By 2030, the agricultural business in Africa will be worth $ 1 trillion. Almost two thirds of the Kenyan population are under 30 and the future of food production is in their hands. Kenya’s economy is anchored in agriculture, where 70% of the population earn a living.
In most of the world, crop yields rose before population growth and helped relieve hunger and hunger, but not in Africa. We looked for creative and sustainable ways to use Kenya’s strong internet penetration for the use of information technology, which creates added value and strengthens the economic attractiveness of the agricultural sector for young people and also creates digital jobs.
President Kenyatta stated that “the current generation of young people have the potential to expand Africa’s productive workforce, foster entrepreneurship and become real tools for change to reverse the devastation caused by climate change.”
Africa’s demographic boom has been hailed as its greatest promise to transform the continent’s economic and social outcomes, but only if the right investments are made to prepare its youth population for tomorrow’s world. Kenya has launched the Head of State-led Generation Unlimited initiative and can serve as a blueprint to capitalize on the demographic dividend that Africa’s youth represent.
The empowerment of women was also our primary concern, with a particular focus on access to information and services on sexual and reproductive health. Without this, Kenya’s population is likely to continue to grow rapidly, putting pressure on land and water resources, threatening livelihoods, ensuring food security and straining already weak health systems. Advances in sexual reproductive health and women’s rights have taken some steps back amid the COVID-19 pandemic. Reproductive rights must be a vital part of our arsenal to fight future pandemics.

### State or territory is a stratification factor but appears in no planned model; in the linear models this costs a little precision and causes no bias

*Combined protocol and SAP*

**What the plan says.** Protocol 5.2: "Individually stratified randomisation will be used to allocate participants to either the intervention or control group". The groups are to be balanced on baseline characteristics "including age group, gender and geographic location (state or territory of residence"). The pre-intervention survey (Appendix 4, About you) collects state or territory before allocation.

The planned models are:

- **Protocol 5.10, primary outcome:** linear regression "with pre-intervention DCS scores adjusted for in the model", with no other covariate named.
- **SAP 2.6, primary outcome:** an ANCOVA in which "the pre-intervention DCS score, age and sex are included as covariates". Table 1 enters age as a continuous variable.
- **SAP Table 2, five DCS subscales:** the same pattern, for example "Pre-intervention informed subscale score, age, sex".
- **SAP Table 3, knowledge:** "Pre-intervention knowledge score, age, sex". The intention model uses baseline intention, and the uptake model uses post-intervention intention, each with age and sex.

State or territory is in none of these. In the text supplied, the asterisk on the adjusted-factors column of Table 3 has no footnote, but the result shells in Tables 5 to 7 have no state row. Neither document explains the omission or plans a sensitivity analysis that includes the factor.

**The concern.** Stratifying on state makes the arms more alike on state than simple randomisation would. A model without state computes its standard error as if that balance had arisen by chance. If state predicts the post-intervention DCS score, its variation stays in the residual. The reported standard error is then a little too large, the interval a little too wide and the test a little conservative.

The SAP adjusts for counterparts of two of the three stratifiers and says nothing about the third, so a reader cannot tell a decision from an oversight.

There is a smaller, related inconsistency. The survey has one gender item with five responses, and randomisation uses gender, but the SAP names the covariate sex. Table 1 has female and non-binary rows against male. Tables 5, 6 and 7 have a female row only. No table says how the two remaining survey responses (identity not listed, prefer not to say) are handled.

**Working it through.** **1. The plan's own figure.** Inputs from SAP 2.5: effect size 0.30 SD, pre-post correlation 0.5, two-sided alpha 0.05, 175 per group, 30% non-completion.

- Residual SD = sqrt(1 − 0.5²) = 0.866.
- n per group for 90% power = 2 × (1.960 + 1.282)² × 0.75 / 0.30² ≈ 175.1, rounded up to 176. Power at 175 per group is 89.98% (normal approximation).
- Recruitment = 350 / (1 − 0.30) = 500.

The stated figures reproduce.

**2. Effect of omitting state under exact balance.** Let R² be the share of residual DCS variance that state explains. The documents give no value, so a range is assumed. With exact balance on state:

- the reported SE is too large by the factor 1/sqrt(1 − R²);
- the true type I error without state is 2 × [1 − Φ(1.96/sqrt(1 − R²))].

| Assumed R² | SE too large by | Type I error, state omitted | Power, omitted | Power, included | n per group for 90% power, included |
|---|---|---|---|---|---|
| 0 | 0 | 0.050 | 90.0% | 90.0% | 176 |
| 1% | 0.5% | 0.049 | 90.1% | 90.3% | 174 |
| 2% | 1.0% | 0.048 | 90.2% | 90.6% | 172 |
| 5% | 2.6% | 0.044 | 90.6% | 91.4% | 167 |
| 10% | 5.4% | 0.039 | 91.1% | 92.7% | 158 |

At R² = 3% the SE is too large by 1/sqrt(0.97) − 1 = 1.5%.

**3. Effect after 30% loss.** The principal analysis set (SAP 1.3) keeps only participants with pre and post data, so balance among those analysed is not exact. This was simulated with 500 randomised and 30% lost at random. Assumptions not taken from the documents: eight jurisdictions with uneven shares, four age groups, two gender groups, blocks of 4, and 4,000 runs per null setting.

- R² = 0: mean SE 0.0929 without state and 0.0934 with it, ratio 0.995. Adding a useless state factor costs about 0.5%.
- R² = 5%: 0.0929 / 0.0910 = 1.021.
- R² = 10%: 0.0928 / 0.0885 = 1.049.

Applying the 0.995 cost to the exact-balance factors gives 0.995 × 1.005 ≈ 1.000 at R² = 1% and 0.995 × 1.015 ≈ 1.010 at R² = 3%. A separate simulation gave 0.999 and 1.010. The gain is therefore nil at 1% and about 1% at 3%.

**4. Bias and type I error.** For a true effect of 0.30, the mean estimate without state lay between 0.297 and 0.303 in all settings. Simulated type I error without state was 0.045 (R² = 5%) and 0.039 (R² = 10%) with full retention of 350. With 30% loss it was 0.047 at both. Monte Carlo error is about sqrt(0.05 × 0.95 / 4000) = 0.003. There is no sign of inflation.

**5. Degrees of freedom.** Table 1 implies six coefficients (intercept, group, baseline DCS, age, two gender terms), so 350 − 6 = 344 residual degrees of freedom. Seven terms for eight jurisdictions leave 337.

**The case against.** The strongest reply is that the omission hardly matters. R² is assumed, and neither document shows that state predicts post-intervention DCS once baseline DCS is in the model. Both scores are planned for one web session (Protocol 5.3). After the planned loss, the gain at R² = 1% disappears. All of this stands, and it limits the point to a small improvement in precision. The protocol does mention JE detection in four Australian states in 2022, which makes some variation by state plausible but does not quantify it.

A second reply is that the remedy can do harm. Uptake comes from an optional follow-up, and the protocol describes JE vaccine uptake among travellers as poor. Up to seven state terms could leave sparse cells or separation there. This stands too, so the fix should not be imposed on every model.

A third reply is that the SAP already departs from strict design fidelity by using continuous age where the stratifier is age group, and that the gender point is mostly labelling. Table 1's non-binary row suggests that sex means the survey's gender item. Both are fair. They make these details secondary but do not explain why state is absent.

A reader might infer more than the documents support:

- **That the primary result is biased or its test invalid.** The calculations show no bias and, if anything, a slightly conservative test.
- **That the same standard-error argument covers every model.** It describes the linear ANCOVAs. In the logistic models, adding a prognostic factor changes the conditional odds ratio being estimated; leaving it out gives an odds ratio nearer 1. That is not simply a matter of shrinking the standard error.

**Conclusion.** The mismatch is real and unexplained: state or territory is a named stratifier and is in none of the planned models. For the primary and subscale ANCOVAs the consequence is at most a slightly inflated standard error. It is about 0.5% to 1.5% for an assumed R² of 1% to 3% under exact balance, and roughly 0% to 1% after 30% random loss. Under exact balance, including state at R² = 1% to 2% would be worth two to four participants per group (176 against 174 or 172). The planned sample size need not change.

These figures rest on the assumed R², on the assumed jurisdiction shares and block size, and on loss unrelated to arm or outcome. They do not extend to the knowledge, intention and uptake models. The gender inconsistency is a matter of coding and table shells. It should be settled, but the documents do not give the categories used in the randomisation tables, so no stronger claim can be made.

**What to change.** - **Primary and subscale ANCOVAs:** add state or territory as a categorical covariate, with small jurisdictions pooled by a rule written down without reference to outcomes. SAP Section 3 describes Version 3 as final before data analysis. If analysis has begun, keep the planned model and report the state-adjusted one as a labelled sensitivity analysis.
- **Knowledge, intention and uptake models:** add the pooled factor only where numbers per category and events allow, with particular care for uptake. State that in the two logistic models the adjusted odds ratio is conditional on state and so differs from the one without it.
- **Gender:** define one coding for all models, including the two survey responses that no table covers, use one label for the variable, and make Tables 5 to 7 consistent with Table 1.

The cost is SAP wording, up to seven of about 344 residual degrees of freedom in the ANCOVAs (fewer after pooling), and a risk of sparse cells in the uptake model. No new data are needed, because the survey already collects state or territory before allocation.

I have also seen creative ways to overcome bureaucracy in Kenya. Large organizations are often accused of being too late or too poor to respond in times of crisis, and my tenure has seen many. Drought, floods and the worst locust invasion in 70 years, plus the Covid-19 pandemic, made for much hard-earned progress. As a team, however, we went beyond individual mandates from UN agencies in partnership with the Kenyan government to respond quickly to these emergencies, reduce the socio-economic impact, gain government trust, and the common perception of the UN as an unwieldy bureaucracy .
The government leadership has been commendable in all respects and that is why I have made it very clear why Kenya deserves an A + for its response to the triple humanitarian crisis.
I am proud to have been part of many milestones in the partnership between the two levels of government in Kenya and the United Nations and to count on the tireless support of the Kenyan leadership at all levels of government. Kenya’s potential is limitless and the country now offers stronger platforms for new investments of shared value than ever before.
I also express my sincere appreciation to the entire UN family in Kenya, the development partners, our donors and well-wishers as well as the partners of civil society and above all the wonderful people in Kenya.
With a firm belief in a common fate, I intend to continue telling the story of the up-and-coming power plant in Kenya.
My wife, son and I have Kenya in our hearts.
Thank you for everything. Their generosity and friendship are unparalleled.
God bless you Kenya.
Asante, Kenya, na kwaheri hadi tutakapo kutana tena!
Siddharth Chatterjee is the United Nations Resident Coordinator in Kenya. Follow him on Twitter @ sidchat1